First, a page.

ON AUGUST 2, 2003, Deputy Sheriff Steve Sorensen drove onto the property of desert hermit Don Kueck in a remote corner of the Antelope Valley. It is unclear exactly why Sorenson, a desert beat cop and former surfer from Manhattan Beach, decided to pay Kueck, a brilliant but disturbed self-taught rocket scientist, a visit. It is unclear, too, whether he knew that he was entering the property of a man he had pulled over for reckless driving a few years earlier, a man who had gone on to write complaints about Sorenson to everyone from the LA County Sheriff to the FBI. Whatever the circumstances, Kueck, who had become progressively more unhinged since the fatal overdose of his son — a magnetic punk kid from Riverside who had changed his name to Jello — came at Sorensen with his Daewoo automatic rifle, blasted the Sheriff with several rounds, tied his body to the bumper of his Dodge Dart, and dumped his brains in a bucket. Kueck then disappeared into the desert as if he never existed, leading to an intense week-long manhunt that ended in a near-biblical wall of fire.
Deanne Stillman’s Desert Reckoning: A Town Sheriff, a Mojave Hermit, and the Biggest Manhunt in Modern California History tells the story of these two complicated men, their deadly encounter, and the search that ensued. It also shares a larger story about the high Mojave and the people it attracts. The book grew out of Stillman’s acclaimed 2005 Rolling Stone article on the manhunt, and the depth of her inquiry seeps onto every page. Stillman crafts detailed, illuminating portraits of all the players and subcultures in the story, from the surprising fellowship between cops and nuns to the hardcore punk scene of the Inland Empire, and finds openings to drop into the fascinating history of the region, including the 1914 utopian, socialist, feminist community Llano del Rio, which now lies in ruins near Kueck’s trailer, and the creation of the Los Angeles Sheriff’s Department in the lawless mid-1800s, when LA was home to the highest murder rate of any city at any point in American history. Stillman’s lyrical prose brings the desert north of Los Angeles to life as “a terrain of savage dignity, a vast amphitheater of startling wonders” that is home to “a strange brew of loners, outlaws, ultralight pilots, people hunkered in compounds behind KKK signs, meth cookers and asthmatics, those who crave quiet, and serious desert freaks who work hard at blue-collar jobs and out here where land is cheap live like kings.”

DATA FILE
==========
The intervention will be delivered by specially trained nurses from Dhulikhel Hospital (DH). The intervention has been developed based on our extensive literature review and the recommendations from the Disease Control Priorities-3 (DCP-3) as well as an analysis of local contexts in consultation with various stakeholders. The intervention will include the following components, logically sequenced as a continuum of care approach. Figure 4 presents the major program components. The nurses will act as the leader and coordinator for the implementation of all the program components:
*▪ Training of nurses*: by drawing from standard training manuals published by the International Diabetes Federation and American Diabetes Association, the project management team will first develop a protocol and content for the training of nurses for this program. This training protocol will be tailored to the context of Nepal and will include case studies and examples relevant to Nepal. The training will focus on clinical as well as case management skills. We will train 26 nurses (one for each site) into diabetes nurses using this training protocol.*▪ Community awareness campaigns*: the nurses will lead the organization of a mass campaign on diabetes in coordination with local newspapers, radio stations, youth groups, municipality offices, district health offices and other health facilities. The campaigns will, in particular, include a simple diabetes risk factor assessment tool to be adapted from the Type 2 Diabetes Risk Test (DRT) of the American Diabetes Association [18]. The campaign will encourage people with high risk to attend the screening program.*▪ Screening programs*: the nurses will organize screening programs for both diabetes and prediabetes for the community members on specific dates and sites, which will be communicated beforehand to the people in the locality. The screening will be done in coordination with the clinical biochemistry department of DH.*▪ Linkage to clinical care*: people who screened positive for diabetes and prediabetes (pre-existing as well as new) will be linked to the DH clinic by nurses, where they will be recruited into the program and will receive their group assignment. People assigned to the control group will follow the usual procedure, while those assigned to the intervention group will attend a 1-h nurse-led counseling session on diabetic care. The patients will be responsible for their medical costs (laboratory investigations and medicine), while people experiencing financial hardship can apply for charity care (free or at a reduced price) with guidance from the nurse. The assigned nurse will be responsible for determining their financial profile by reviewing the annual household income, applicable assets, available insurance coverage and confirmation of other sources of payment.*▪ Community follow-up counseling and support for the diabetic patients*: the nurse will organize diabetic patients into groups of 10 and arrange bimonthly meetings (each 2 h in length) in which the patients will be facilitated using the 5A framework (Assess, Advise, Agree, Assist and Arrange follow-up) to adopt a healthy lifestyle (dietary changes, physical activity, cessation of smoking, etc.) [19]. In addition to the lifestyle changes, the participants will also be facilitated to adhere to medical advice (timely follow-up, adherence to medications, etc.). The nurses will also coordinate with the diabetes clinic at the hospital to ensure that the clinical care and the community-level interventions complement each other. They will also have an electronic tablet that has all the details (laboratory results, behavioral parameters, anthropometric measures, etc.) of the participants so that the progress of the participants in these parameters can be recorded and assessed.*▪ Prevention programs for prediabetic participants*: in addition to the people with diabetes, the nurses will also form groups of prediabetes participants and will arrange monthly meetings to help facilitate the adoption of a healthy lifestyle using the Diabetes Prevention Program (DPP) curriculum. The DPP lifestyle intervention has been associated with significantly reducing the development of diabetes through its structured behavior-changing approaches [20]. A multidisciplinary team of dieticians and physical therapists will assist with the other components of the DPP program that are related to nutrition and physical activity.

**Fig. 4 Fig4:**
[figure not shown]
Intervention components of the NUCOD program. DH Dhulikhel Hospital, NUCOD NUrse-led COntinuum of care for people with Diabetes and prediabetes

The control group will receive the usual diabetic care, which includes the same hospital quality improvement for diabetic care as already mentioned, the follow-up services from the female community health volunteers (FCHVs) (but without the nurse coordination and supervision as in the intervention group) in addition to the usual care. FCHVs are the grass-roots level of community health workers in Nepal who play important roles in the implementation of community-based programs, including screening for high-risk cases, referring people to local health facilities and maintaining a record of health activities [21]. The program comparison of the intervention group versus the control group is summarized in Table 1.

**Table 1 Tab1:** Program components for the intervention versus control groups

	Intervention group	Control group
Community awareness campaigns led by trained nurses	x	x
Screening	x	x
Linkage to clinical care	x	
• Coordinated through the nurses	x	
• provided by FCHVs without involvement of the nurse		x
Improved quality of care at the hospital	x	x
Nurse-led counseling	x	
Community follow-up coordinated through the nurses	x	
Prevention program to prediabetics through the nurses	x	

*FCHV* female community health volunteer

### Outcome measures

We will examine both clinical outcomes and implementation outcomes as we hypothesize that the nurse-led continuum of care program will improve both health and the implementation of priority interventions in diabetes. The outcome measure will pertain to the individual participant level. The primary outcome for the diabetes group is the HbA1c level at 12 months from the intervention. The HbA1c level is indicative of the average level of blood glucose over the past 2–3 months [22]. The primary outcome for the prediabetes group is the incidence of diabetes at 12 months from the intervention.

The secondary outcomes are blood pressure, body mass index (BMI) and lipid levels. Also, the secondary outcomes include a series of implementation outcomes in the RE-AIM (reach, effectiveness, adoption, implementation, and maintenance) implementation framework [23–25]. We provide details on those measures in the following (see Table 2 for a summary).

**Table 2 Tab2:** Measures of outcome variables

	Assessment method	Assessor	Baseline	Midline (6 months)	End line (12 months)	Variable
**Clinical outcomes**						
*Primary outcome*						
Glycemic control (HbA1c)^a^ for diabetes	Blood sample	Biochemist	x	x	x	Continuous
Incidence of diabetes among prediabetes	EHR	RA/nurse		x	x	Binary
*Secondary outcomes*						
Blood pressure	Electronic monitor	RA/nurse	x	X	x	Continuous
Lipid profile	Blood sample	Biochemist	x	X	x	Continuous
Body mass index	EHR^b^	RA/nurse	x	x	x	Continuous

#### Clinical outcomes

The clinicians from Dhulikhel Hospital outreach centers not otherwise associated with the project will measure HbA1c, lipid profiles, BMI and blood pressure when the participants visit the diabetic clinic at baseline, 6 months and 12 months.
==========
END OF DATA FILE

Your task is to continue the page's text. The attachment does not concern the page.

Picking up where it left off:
This is not Stillman’s first foray into the dark side of the desert; her earlier book, Twentynine Palms: A True Story of Murder, Marines, and the Mojave, explores the murder of two young women at the hands of a Marine who had recently returned from the Gulf War. Both books delve into the violence and beauty that coexist in the Mojave; Desert Reckoning takes us even more deeply into the land itself, the off-the-grid world of hermits who blend right in to the stark and sprawling terrain. It is here that Don Kueck “pieced together his own desert utopia,” a place where he was able to “live like the animals and birds and trees had always lived, to dream uninterrupted.” For a brief — and even more briefly idyllic — time his son Jello stayed with him; they became “little boys again, running around in the open space, having deep talks, watching the stars, exploring the land, building things, and blowing them up” Eventually Don couldn’t handle the encroachment on his space, or the extent of Jello’s drug use, and kicked his son out. Soon Kueck’s hermitage was his alone again, his beloved land riddled with tunnels and jury-rigged contraptions made of desert flotsam. And books. Lots of books.